Send Me Email:
coffeeblog (at) doublesquids.com
Meatballs have been eaten all over the world for time immemorial. Flatten one, put it in a bun, and you've got a hamburger. Hamburgers are now considered an American dish, but I have always wondered if they eat hamburgers in Hamburg, the north German port. Thanks to Google Maps. I now know. The Google map part of the photocollage shown above reveals the locations of McDonald's restaurants, which indicates that Hamburgians do indeed eat hamburgers. However, a long, fershlugginer internet search has only produced disputed claims about the origin of the name of the American hamburger, so I will arbitrarily assert my own theory: Meatballs, with or without bread are important fare in the cities of the old Hanseatic league on the Baltic, including Denmark, where meatballs are called frikadeller. In the mid-19th century, there was a vast immigrant wave from northern Europe to the USA, often crossing the Atlantic on ships sailing from Hamburg. One might easily presume that frikadeller would have been consumed before, during and after the voyage since chopped meat of dubious origin is cheap, and the name "Hamburger steak" would have been applied to such food, as it still is in the southern USA. The rest is history.
Now on to a comparative gastronomic tour of three hamburger restaurants in my local area (northern California), beginning with Barney's, with ten locations surrounding San Francisco bay. Barney's is where I go when I want dinner for under ten dollars and a "decent" hamburger. I always order the Barney burger, medium rare but definitely not overcooked, which comes unadorned on a bun with lettuce, tomato, onion, and pickle, without all the Baroque trappings which are also available (as they would say in Hamburg, "ohne Putz") and lately I have being eating it without condiments (not even ketchup!) to best enjoy the taste of good beef, with the bread only to absorb some of the juice and to enable me to hold the meat in my hands. That is a hamburger as the gods created it. If it's trappings you want, Barneys has the bacon cheese burger, the Greek burger with feta cheese, the Popeye burger with spinach, and others; they even have burgers made from turkey, vegetables, or tofu for beef avoiders.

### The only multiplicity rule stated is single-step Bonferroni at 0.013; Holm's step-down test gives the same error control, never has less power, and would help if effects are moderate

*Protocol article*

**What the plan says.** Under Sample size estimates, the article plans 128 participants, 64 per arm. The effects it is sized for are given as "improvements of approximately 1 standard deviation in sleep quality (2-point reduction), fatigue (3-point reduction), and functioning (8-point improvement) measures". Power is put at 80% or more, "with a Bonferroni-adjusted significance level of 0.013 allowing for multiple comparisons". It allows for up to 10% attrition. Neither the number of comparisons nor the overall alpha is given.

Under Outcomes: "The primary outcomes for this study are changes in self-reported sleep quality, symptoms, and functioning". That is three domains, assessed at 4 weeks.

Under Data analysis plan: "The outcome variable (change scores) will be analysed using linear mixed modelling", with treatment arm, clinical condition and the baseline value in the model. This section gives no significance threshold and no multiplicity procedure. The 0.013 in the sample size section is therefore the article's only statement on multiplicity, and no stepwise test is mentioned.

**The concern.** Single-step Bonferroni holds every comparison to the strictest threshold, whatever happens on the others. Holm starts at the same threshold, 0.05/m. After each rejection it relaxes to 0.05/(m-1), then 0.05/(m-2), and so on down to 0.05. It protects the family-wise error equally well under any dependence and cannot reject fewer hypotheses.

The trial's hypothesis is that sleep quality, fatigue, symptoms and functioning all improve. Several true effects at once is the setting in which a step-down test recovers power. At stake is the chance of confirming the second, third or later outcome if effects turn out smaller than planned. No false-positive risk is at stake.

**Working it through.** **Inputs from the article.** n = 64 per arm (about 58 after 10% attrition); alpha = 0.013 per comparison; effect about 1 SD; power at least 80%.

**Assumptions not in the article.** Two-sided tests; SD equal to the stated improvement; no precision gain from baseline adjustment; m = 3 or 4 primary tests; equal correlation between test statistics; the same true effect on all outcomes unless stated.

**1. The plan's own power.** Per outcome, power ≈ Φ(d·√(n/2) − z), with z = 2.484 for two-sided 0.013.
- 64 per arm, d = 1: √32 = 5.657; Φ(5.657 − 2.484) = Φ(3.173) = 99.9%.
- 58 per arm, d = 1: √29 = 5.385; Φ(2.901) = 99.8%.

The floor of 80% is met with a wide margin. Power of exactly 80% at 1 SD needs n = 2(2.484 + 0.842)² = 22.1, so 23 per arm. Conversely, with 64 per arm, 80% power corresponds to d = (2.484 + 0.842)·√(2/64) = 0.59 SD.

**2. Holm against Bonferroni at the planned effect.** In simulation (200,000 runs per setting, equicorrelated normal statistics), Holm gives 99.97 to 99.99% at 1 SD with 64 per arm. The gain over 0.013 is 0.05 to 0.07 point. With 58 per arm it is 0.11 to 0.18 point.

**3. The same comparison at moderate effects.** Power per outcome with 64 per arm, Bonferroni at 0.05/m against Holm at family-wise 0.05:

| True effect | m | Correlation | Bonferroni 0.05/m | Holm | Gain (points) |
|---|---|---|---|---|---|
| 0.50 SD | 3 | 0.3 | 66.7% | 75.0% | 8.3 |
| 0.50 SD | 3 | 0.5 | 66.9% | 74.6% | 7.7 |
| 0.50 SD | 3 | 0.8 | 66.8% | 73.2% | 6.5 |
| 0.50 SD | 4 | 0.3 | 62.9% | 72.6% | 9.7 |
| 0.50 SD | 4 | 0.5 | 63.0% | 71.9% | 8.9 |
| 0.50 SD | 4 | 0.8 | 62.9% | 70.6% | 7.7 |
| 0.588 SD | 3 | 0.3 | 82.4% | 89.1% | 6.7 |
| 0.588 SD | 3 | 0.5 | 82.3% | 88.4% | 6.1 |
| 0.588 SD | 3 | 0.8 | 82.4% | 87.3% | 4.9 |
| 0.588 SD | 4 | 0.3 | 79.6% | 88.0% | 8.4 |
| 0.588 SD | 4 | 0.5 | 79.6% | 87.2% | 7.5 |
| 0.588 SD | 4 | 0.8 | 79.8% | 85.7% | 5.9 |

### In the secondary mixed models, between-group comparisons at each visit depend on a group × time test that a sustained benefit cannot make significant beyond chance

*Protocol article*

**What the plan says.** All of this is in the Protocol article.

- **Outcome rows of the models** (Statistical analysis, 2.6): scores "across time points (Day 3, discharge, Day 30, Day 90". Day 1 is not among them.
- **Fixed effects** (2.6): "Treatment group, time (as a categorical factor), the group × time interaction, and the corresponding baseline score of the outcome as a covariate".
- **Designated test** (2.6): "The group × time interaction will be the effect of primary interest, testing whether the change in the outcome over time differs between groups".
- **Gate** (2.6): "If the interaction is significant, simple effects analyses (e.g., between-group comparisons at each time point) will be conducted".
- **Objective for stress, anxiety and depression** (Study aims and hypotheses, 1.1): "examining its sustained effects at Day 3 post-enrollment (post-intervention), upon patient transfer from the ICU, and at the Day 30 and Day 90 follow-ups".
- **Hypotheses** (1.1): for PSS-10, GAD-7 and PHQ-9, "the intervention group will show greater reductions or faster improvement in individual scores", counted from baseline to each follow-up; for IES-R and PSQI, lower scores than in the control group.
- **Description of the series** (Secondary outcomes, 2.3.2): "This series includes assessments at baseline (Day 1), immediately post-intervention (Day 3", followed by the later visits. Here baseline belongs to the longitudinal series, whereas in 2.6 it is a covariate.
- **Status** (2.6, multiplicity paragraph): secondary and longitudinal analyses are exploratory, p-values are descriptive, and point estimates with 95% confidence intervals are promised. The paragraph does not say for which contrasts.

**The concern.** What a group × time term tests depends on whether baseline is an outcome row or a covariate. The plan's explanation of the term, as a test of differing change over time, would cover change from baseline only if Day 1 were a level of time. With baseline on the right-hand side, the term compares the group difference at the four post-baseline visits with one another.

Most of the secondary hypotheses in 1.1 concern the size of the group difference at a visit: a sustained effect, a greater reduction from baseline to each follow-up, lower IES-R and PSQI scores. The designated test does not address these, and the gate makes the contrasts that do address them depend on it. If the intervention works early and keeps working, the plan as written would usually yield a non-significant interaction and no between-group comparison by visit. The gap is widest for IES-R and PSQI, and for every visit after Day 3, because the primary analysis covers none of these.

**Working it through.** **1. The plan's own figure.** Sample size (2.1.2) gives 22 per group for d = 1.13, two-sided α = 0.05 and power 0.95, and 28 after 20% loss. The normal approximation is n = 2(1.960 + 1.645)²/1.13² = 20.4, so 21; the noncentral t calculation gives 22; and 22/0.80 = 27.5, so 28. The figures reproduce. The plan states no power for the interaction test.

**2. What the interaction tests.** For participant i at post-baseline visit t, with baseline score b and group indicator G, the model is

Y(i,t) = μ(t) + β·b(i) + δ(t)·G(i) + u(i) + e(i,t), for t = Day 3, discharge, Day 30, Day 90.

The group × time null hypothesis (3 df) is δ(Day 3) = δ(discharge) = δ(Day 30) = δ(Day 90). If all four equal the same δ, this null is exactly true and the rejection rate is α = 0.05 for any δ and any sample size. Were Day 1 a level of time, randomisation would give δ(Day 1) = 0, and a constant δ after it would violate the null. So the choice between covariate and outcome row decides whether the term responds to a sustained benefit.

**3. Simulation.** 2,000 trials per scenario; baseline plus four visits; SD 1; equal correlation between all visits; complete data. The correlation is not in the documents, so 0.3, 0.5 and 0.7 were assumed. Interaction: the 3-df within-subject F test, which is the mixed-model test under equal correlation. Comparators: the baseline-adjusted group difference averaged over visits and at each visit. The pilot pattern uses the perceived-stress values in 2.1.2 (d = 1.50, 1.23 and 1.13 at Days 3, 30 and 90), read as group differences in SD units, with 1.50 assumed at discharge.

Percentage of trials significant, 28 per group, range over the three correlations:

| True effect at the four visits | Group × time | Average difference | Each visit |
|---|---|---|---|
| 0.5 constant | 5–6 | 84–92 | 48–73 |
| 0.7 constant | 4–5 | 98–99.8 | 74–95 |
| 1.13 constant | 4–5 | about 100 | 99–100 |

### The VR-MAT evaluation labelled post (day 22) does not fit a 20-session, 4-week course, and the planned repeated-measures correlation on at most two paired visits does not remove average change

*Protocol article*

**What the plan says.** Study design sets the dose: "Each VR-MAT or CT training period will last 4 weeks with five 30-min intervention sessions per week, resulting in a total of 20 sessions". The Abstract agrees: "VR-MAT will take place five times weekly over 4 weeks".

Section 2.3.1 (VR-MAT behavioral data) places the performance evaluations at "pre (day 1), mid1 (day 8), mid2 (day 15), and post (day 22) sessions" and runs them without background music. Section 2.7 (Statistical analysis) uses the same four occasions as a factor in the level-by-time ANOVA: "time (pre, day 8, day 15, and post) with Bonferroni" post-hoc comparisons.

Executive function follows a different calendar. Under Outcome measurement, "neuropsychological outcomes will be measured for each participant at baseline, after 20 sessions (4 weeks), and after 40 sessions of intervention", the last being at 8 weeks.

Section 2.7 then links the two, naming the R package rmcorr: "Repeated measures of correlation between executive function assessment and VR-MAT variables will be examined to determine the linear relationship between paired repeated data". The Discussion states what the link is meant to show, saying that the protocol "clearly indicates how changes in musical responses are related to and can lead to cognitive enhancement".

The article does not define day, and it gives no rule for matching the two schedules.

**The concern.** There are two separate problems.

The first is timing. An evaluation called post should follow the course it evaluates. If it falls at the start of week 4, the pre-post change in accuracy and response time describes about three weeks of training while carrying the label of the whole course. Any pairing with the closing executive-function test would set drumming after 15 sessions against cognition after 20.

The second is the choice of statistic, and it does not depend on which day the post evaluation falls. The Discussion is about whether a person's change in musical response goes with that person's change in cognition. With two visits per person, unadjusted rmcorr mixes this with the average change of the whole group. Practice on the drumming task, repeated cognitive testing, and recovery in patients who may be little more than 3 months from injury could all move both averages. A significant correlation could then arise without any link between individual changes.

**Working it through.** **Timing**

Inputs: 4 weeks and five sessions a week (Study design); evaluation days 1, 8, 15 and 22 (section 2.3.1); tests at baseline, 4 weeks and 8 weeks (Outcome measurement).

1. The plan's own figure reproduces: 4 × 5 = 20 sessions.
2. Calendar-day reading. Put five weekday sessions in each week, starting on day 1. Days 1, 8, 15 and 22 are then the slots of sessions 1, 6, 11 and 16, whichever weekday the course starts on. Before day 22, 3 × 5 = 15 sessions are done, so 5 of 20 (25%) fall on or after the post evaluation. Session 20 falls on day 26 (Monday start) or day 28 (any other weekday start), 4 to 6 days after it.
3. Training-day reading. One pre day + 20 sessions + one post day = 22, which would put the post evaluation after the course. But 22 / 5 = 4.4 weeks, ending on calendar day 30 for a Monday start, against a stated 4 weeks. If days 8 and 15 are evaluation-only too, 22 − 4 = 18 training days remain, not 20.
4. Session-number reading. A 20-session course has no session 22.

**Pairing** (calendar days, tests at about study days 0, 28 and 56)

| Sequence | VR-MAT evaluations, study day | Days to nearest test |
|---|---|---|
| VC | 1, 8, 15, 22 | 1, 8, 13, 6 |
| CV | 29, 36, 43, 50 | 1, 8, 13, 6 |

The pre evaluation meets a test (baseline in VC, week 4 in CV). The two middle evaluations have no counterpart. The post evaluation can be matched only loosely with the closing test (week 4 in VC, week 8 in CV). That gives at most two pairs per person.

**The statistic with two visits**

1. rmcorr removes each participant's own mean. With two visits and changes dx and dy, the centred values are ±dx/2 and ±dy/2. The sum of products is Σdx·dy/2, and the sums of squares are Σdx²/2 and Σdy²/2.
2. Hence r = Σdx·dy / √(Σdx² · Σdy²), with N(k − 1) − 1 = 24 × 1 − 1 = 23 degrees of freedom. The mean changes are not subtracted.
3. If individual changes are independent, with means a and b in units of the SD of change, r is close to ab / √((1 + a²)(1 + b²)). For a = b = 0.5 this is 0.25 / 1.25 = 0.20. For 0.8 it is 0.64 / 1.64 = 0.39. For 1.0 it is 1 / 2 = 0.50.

But what of McDonald's, which now has restaurants everywhere except for central Africa, central Asia, Greenland, Vietnam, and Burma, and perhaps a few other places? (See the little world map: all the areas in color have McDonald's.) At times when I needed to eat some protein fast I could get a double cheeseburger for a dollar: 25 grams of all-beef protein. Yeah, there still is trans-fat in it and what about the rain forest, but hey, this is not a perfect world. I can't help thinking that McDonald's has done more for the American poor by selling them an affordable hamburger that many government programs. And now, I'll stop such talk before I alienate my government-loving, McDonald's-hating Berkeley friends. (Yes, it's true, I did once write a Coffeeblog post from a McDonald's.)
So, what's left? Why, In-N-Out Burger, of course. The California chain, which began in Irvine (south of and a little bit east of Disneyland), serves the kind of burgers I remember from when I was a child in the 1950's. Fresh ingredients, good meat, fast service, In-N-Out specializes in hamburgers and only a few side dishes such as fried potatoes. If you want tofu, you've got to go to Barney's or to a Chinese or Japanese restaurant, and if you want an Egg McMuffin, you've got to go to McDonald's. It is said that The Buddha taught what he referred to as the Middle Way, a path that led to enlightenment by avoiding the extremes of sensory self-indulgence and self-mortification. That could apply to hamburgers too. Between Barney's and McDonald's, there is the Middle Way of In-N-Out Burger. Welcome to California.Permanent Link to This Entry | | | Technorati Tag: Hamburger
Word search for recent posts to Jonathan's Coffeeblog:
Copyright ©2004, 2005, 2006 Jonathan David Leavitt